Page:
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The number of studies on electronic self-monitoring in affective disorder and other psychiatric disorders is increasing and indicates high patient acceptance and adherence. Nevertheless, the effect of electronic self-monitoring in patients with bipolar disorder has never been investigated in a randomized controlled trial (RCT). The objective of this trial was to investigate in a RCT whether the use of daily electronic self-monitoring using smartphones reduces depressive and manic symptoms in patients with bipolar disorder.
A total of 78 patients with bipolar disorder according to ICD-10 criteria, aged 18–60 years, and with 17-item Hamilton Depression Rating Scale (HAMD-17) and Young Mania Rating Scale (YMRS) scores ≤17 were randomized to the use of a smartphone for daily self-monitoring including a clinical feedback loop (the intervention group) or to the use of a smartphone for normal communicative purposes (the control group) for 6 months. The primary outcomes were differences in depressive and manic symptoms measured using HAMD-17 and YMRS, respectively, between the intervention and control groups.
Intention-to-treat analyses using linear mixed models showed no significant effects of daily self-monitoring using smartphones on depressive as well as manic symptoms. There was a tendency towards more sustained depressive symptoms in the intervention group (B = 2.02, 95% confidence interval −0.13 to 4.17, p = 0.066). Sub-group analysis among patients without mixed symptoms and patients with presence of depressive and manic symptoms showed significantly more depressive symptoms and fewer manic symptoms during the trial period in the intervention group.
These results highlight that electronic self-monitoring, although intuitive and appealing, needs critical consideration and further clarification before it is implemented as a clinical tool.
Healthy first-degree relatives of patients with major depression (rMD+) show brain structure and functional response anomalies and have elevated risk for developing depression, a disorder linked to abnormal serotonergic neurotransmission and reward processing.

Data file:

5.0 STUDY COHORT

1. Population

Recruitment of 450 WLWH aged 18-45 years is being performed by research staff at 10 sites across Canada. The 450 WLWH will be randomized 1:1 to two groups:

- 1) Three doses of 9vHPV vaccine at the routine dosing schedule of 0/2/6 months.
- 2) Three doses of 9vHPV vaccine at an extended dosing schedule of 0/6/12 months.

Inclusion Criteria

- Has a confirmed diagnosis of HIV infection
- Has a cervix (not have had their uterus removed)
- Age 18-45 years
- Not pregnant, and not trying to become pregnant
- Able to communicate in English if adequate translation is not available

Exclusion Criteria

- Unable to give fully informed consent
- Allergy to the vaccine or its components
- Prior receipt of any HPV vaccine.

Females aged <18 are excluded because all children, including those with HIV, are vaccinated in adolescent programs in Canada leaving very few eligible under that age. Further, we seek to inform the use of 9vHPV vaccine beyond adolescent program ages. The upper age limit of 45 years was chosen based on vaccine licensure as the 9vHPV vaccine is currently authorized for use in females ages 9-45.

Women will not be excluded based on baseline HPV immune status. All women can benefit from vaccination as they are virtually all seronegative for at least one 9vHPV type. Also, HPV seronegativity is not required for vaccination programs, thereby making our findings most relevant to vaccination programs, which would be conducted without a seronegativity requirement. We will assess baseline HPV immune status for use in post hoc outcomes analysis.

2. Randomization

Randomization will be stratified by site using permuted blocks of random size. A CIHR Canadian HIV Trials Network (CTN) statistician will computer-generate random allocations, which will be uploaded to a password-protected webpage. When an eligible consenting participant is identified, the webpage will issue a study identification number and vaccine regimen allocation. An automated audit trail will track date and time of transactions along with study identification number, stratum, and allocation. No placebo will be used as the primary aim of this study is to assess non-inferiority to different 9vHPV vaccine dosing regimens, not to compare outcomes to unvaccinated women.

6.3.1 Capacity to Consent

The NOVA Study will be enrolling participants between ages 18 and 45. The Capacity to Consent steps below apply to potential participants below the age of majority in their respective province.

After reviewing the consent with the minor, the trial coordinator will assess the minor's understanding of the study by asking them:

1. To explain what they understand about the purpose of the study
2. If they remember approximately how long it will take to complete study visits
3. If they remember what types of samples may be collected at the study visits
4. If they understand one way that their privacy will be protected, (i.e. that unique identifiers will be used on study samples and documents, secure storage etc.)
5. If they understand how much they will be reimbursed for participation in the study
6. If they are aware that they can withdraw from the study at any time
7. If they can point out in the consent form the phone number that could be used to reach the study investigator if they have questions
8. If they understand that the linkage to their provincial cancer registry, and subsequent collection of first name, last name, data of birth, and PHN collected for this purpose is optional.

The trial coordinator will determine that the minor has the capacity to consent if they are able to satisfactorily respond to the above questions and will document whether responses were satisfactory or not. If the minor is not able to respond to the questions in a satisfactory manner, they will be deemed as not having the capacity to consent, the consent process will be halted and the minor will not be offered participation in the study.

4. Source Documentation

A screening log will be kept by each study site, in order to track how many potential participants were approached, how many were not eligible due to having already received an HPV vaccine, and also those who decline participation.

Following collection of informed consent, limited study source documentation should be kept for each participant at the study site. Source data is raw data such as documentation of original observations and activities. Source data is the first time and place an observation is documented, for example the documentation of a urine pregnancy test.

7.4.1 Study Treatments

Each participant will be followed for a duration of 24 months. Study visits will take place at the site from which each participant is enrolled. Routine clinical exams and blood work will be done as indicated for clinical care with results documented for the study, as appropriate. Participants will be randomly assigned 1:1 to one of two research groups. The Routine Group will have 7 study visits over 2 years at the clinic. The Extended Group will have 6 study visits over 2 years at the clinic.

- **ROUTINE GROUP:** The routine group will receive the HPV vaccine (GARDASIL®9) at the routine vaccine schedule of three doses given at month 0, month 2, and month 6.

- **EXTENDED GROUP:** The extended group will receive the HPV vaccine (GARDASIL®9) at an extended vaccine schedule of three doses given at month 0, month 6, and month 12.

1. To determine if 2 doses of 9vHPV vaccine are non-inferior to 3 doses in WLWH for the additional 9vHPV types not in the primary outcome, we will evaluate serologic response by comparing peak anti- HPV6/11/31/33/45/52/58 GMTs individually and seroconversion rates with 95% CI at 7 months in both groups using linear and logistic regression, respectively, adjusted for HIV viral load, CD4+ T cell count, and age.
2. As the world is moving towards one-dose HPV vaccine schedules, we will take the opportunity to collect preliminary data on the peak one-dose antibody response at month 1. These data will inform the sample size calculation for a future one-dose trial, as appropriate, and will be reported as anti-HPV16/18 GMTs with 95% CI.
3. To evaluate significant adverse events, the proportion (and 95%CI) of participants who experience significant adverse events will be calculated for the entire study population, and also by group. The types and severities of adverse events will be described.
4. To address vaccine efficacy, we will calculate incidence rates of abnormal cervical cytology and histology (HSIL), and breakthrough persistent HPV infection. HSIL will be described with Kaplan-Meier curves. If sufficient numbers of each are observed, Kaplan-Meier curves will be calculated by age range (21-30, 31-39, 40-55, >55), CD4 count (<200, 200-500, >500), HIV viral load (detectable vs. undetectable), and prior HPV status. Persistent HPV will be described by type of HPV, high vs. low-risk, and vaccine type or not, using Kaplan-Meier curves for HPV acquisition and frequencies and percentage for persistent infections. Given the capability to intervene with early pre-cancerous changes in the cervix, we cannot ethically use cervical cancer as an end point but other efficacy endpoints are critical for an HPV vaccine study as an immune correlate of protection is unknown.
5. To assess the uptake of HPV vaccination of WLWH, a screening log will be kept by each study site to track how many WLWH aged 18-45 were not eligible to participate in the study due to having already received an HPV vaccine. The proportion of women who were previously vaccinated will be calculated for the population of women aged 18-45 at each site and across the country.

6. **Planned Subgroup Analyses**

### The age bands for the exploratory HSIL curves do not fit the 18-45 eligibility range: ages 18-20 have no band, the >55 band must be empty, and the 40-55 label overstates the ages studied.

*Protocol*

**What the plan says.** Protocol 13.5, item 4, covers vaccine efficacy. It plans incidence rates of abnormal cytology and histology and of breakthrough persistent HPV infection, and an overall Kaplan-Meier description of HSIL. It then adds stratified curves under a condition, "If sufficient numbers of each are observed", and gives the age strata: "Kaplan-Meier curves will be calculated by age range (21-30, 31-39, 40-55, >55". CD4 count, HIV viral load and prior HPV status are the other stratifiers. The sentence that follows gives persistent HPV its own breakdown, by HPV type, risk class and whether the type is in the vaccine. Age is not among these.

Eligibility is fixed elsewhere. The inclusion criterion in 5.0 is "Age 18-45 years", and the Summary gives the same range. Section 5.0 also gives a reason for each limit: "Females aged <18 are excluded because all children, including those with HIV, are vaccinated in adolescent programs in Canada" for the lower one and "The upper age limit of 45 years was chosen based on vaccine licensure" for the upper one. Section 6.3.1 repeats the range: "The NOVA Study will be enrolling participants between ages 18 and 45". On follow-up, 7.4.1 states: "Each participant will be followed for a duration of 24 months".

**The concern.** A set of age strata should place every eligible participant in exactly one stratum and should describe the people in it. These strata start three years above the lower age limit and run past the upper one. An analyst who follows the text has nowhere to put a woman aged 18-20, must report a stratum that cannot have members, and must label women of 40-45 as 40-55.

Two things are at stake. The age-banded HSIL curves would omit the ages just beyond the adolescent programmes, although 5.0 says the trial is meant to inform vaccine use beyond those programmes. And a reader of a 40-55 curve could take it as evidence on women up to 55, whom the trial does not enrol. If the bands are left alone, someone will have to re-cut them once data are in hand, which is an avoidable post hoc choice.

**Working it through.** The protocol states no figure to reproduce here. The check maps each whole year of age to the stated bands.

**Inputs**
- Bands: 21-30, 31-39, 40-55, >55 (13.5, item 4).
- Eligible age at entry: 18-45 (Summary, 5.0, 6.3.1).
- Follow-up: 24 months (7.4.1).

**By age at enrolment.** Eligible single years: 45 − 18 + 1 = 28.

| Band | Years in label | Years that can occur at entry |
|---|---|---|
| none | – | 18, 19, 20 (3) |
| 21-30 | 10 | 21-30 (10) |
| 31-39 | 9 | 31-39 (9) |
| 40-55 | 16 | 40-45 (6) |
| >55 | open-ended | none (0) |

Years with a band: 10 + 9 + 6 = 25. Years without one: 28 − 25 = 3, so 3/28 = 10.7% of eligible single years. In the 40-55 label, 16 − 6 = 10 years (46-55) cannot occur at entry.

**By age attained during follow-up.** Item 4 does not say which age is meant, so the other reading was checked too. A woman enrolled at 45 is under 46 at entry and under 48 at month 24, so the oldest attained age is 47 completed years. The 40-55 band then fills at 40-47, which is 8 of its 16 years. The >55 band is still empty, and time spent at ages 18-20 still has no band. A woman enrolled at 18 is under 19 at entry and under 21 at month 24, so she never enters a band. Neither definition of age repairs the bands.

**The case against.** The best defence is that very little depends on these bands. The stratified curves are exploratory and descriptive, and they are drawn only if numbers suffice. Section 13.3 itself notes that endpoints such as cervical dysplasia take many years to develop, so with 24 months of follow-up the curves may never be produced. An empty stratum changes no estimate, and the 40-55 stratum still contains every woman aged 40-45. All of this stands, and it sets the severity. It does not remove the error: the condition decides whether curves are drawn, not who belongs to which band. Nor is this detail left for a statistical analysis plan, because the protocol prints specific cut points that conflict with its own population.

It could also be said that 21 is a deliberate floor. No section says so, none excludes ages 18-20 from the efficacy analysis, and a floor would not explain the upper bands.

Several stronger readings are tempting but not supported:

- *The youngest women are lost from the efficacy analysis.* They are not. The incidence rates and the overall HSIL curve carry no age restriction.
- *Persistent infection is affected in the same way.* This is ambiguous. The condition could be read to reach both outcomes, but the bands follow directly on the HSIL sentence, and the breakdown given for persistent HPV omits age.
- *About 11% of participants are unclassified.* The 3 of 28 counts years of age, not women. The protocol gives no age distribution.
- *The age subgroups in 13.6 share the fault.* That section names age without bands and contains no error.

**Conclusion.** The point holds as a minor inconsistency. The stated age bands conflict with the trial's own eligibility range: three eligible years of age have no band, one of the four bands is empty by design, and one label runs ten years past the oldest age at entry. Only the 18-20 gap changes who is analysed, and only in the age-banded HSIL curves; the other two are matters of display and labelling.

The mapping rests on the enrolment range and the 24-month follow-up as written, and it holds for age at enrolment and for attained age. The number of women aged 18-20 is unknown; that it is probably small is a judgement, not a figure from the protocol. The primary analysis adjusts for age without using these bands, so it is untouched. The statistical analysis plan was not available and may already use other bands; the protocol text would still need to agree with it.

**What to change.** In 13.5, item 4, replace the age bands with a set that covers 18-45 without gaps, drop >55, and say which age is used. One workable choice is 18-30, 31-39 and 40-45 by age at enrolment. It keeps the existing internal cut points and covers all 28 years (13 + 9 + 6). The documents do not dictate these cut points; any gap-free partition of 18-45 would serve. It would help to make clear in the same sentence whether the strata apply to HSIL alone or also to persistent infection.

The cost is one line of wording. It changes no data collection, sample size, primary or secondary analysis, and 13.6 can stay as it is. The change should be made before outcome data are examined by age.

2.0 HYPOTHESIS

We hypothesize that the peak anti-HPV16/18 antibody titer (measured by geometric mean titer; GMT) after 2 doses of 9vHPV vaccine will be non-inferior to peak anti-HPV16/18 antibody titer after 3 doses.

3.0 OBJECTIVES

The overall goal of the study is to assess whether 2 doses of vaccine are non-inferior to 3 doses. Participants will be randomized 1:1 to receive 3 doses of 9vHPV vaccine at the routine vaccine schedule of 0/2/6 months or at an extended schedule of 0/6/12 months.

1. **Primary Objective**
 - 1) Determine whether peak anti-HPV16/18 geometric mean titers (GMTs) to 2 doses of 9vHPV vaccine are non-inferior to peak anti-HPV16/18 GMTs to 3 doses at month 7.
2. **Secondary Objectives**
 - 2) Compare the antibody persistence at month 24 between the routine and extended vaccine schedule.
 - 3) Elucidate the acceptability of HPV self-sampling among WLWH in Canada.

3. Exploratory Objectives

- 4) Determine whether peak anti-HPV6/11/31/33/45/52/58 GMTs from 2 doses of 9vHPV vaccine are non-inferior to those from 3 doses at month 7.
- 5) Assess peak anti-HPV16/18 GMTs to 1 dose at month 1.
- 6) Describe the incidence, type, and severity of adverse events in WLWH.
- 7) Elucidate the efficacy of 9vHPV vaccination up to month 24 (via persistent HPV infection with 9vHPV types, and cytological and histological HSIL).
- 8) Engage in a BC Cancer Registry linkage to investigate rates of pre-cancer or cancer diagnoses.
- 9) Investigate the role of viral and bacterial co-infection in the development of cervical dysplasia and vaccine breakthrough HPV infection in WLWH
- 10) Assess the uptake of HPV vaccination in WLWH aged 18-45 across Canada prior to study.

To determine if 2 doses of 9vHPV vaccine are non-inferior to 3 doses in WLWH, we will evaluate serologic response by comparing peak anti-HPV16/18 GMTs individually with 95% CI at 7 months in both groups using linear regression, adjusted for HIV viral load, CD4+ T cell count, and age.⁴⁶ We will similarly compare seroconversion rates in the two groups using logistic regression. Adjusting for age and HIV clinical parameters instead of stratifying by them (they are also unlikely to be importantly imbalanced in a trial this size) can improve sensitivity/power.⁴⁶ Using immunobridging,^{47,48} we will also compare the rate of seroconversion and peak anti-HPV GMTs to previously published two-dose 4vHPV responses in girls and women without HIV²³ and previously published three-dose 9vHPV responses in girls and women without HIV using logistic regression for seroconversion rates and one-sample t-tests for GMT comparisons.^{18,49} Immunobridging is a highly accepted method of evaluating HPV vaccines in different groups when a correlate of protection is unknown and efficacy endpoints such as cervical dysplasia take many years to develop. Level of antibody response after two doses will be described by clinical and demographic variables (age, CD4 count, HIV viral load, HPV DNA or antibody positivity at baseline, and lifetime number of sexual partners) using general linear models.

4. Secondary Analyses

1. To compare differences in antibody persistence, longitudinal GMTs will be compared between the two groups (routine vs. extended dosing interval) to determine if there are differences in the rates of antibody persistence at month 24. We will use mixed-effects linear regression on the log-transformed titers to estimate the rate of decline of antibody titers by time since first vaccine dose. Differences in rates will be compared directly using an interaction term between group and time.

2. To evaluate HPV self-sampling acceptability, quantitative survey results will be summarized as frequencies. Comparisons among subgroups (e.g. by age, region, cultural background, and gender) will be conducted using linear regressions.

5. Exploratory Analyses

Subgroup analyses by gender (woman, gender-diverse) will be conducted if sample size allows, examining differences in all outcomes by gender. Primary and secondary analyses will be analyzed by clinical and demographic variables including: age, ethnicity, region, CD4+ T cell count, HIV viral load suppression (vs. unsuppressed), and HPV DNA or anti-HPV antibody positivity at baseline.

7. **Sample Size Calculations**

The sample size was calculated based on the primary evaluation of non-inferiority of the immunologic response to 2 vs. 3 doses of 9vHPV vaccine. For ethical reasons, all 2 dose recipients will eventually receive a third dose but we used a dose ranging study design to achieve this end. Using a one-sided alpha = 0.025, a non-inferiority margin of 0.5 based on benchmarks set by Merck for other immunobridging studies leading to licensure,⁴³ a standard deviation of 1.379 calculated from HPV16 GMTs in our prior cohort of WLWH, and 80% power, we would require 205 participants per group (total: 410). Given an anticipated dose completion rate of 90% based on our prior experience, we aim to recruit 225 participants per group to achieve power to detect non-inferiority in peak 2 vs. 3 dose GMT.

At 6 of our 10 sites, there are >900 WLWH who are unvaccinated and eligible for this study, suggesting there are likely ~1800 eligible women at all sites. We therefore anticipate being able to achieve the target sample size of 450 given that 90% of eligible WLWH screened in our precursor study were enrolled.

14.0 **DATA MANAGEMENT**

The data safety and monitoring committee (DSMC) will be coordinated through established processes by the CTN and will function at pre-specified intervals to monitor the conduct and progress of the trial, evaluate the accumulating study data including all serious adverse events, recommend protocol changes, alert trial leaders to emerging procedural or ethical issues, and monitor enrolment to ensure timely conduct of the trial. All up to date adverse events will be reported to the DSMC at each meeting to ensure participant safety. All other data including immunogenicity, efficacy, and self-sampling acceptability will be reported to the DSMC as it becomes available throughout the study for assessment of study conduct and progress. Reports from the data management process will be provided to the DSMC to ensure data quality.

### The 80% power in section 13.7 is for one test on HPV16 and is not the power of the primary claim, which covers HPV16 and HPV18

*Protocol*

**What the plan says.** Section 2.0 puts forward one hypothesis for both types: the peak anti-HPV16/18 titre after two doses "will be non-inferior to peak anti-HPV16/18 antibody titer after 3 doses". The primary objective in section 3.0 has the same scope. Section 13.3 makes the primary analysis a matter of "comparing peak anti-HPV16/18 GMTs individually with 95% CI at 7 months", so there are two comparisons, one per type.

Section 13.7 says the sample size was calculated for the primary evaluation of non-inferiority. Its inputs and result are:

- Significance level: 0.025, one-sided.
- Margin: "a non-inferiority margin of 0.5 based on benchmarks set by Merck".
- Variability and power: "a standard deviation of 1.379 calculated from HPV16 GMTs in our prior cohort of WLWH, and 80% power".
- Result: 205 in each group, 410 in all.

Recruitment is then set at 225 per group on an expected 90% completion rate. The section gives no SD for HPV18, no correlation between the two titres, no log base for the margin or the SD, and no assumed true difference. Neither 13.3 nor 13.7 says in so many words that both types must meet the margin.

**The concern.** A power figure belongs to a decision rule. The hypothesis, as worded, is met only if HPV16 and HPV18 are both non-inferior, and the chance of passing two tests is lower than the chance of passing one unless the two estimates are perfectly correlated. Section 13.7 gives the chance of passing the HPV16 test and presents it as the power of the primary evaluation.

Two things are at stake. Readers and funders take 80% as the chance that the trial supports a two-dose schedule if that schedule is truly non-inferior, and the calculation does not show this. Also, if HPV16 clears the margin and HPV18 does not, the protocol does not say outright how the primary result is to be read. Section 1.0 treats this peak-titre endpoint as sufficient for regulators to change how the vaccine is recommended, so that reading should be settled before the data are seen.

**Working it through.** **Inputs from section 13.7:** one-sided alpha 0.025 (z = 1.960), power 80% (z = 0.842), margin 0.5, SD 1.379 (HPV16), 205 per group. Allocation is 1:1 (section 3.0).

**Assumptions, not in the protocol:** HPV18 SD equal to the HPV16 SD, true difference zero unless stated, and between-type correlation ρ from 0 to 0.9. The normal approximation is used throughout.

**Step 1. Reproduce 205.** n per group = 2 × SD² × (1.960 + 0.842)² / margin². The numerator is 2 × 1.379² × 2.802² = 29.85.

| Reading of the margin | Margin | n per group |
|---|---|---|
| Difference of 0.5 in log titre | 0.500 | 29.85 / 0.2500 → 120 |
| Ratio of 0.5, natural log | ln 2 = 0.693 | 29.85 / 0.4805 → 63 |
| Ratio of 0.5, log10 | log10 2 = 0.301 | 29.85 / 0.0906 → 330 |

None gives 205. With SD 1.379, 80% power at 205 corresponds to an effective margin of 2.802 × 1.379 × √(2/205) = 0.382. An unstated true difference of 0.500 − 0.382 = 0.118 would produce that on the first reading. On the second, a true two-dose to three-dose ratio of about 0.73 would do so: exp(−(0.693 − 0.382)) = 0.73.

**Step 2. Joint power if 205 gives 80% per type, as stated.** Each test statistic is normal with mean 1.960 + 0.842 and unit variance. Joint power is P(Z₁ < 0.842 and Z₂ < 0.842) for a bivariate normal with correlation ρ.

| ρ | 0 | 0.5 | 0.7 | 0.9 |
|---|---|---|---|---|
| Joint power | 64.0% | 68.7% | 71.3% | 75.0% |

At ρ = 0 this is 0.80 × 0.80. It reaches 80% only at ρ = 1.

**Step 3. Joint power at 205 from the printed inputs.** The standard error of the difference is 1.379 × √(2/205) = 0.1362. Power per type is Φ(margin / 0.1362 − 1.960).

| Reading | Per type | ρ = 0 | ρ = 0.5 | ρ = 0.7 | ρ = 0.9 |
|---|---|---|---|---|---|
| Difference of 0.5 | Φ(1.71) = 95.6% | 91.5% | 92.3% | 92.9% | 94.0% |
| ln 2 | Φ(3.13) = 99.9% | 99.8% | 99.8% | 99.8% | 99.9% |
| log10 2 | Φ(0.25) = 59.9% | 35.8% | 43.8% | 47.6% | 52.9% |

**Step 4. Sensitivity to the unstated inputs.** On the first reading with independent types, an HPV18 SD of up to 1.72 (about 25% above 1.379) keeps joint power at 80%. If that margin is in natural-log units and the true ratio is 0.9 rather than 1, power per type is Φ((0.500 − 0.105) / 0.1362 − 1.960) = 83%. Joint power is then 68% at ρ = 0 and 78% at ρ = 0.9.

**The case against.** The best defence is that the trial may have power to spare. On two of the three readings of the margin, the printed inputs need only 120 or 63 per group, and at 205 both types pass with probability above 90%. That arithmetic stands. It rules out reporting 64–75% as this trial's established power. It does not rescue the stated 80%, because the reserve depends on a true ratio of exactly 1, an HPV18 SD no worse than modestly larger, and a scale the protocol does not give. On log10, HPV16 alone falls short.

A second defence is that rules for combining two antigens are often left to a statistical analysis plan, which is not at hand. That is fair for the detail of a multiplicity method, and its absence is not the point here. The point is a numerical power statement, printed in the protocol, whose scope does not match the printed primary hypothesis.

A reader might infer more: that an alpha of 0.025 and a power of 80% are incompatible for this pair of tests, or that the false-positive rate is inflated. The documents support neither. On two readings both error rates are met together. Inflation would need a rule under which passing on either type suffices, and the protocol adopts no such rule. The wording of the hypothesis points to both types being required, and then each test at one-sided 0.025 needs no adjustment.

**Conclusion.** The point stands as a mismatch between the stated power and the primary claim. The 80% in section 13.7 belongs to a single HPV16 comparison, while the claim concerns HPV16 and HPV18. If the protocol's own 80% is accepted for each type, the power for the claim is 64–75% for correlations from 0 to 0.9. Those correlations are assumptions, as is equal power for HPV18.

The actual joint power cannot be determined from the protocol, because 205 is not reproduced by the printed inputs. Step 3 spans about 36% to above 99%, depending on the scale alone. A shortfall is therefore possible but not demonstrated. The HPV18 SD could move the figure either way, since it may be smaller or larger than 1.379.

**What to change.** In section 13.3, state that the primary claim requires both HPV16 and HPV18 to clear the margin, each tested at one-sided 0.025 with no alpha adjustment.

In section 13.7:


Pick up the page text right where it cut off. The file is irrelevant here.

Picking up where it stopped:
In a two-step functional magnetic resonance imaging (fMRI) investigation, we first evaluated whether positive and negative monetary outcomes were differentially processed by rMD+ individuals compared to healthy first-degree relatives of control probands (rMD−). Second, in a double-blinded placebo-controlled randomized trial we investigated whether a 4-week intervention with the selective serotonergic reuptake inhibitor (SSRI) escitalopram had a normalizing effect on behavior and brain responses of the rMD+ individuals.
Negative outcomes increased the probability of risk-averse choices in the subsequent trial in rMD+ but not in rMD− individuals. The orbitofrontal cortex (OFC) displayed a stronger neural response when subjects missed a large reward after a low-risk choice in the rMD+ group compared to the rMD− group. The enhanced orbitofrontal response to negative outcomes was reversed following escitalopram intervention compared to placebo. Conversely, for positive outcomes, the left hippocampus showed attenuated response to high wins in the rMD+ compared to the rMD− group. The SSRI intervention reinforced the hippocampal response to large wins. A subsequent structural analysis revealed that the abnormal neural responses were not accounted for by changes in gray matter density in rMD+ individuals.
Our study in first-degree relatives of depressive patients showed abnormal brain responses to aversive and rewarding outcomes in regions known to be dysfunctional in depression. We further confirmed the reversal of these aberrant activations with SSRI intervention.
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